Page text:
When designing and installing lakeshore projects, Southview works with the DNR or watershed districts to be sure we follow their guidelines and restrictions. There are several factors to take into account. Here is a breakdown of a few goals to keep in mind when working with shorelines

Preventing Erosion

The main cause of erosion is wave action, either from wind or boats.What makes erosion worse?

  • Removal of native plants along the lakeshore.
  • Common recreational activities too close to the shore.
  • Removal of ice ridges.
Boulder wall prevents erosion from waves.

Boulder wall prevents erosion from waves.

Erosion buffer of tall aquatic grasses.

Vegetative buffer protects the shoreline from erosion.


  • Install a buffer zone of native grasses between the lakeshore and your mowed lawn.
  • Install a biolog, stabilizing roots of vegetation as it grows so that it can effectively take root and prevent future erosion.
  • If vegetation is not an option, install rock or boulders as a buffer.

Preserving Water Quality and Health

Issue: Installing sod/lawn right up to the shore of the lake can cause several problems:

  • Erosion.
  • Fertilizer runoff into lake, causing algae blooms.
  • Algae bloom kills fish by blocking their oxygen.
  • Pet waste, pesticides, herbicides and other debris to runoff into the lake.
  • Humans and animals should not be using contaminated water.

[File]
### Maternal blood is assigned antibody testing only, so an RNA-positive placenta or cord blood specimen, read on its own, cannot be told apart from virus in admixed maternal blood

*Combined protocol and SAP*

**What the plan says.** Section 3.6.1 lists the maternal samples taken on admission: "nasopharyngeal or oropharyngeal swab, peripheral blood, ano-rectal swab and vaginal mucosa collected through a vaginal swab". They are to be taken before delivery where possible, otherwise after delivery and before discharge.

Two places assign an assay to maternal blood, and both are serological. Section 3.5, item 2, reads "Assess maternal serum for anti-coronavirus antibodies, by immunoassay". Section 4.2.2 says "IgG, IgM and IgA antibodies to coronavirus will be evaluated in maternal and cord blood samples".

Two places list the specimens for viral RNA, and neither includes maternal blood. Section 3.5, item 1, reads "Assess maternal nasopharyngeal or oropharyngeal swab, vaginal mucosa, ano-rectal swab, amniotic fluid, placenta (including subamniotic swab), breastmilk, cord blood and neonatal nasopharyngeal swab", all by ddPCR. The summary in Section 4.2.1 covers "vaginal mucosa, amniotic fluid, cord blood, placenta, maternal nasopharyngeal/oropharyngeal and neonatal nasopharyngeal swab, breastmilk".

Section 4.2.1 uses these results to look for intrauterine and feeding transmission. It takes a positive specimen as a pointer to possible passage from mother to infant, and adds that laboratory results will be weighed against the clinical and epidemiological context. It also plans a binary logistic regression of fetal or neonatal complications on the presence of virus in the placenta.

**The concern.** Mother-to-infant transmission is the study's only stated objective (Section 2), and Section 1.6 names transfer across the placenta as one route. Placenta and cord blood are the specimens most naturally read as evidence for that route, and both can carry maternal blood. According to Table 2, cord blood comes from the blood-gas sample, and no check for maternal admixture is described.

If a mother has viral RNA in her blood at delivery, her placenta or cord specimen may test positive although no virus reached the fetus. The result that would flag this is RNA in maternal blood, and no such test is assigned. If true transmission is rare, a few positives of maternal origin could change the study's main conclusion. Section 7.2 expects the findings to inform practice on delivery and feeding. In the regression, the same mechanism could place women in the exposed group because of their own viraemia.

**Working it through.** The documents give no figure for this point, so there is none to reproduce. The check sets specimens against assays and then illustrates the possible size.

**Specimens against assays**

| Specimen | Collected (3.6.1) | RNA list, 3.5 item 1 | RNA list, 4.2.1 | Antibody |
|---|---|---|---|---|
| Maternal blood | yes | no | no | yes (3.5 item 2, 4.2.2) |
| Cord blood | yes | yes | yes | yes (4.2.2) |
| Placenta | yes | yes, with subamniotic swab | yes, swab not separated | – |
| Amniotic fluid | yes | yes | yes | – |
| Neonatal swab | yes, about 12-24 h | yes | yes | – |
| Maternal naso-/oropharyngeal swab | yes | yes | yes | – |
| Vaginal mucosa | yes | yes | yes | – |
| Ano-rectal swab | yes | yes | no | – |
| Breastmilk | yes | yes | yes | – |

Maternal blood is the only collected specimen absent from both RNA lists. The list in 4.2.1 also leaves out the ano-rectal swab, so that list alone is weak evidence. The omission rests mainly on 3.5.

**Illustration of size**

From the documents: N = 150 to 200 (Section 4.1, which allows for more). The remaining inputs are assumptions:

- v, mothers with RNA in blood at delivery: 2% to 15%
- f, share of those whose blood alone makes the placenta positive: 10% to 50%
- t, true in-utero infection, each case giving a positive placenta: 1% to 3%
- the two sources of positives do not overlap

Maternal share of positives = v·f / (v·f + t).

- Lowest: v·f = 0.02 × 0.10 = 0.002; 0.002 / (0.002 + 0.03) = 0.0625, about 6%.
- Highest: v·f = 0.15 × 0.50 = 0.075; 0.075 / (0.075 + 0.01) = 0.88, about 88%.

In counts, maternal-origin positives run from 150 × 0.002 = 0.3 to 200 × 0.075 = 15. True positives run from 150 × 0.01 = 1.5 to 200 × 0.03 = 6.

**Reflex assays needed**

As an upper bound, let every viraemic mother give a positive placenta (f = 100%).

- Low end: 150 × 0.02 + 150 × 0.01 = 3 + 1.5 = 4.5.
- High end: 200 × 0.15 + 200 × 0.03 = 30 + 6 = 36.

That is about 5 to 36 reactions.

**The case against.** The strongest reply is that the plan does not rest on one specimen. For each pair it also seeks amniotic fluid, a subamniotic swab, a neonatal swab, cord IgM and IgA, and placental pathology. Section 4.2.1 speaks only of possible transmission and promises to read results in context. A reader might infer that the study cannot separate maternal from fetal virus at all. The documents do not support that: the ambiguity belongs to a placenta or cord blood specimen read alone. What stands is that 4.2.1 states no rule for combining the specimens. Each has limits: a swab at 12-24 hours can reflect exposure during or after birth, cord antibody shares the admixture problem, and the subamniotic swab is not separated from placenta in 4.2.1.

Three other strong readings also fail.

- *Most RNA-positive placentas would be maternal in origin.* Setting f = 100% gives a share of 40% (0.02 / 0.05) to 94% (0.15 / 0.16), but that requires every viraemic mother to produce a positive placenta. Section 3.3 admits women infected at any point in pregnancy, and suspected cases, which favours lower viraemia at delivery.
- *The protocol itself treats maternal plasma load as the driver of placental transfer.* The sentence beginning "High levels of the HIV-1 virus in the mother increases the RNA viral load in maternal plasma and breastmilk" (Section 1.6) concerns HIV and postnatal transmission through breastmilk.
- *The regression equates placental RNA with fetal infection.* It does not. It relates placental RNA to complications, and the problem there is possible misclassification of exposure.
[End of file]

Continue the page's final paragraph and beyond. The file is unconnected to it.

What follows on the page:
Before: Algae blooms where fertilizer runs off the lawn into the lake.

After: Clear waters with a buffer of boulders and future garden bed.


Create a “buffer zone” of native plants, trees and flowers. This strip keeps human activity out of the shore-impact zone, creating a natural, beautiful, clean shoreline.

Create Habitats for Native Plants and Animals


  • Animal/plant habitat loss
  • Fertilizers and pesticides running into the water
  • Removing down natural grasses and trees to install sod
  • Purposely killing the “weeds” in the water
Backyard with established evergreen habitat.

Established evergreens provide shelter and habitat for birds and wildlife.


Replace traditional mowed lawns near the shore with native grasses, shrubs, flowers and trees.This requires little maintenance and plants love their native habitat. Native grasses and flowers will attract butterflies, hummingbirds, songbirds, and other important pollinators to the lakeshore.

More information

Below are some links to helpful Minnesota DNR explanations, guidelines and instructions on how to restore your shore.

Shoreline Alterations: Natural Buffers and Lakescaping

Healthy Shorelines

The Water's Edge: Helping fish and wildlife on your lakeshore property

Chantel Dowell headshot

This blog post is by Chantel Dowell, an intern with Southview Design from the University of Wisconsin-River Falls, studying environmental planning and conservation

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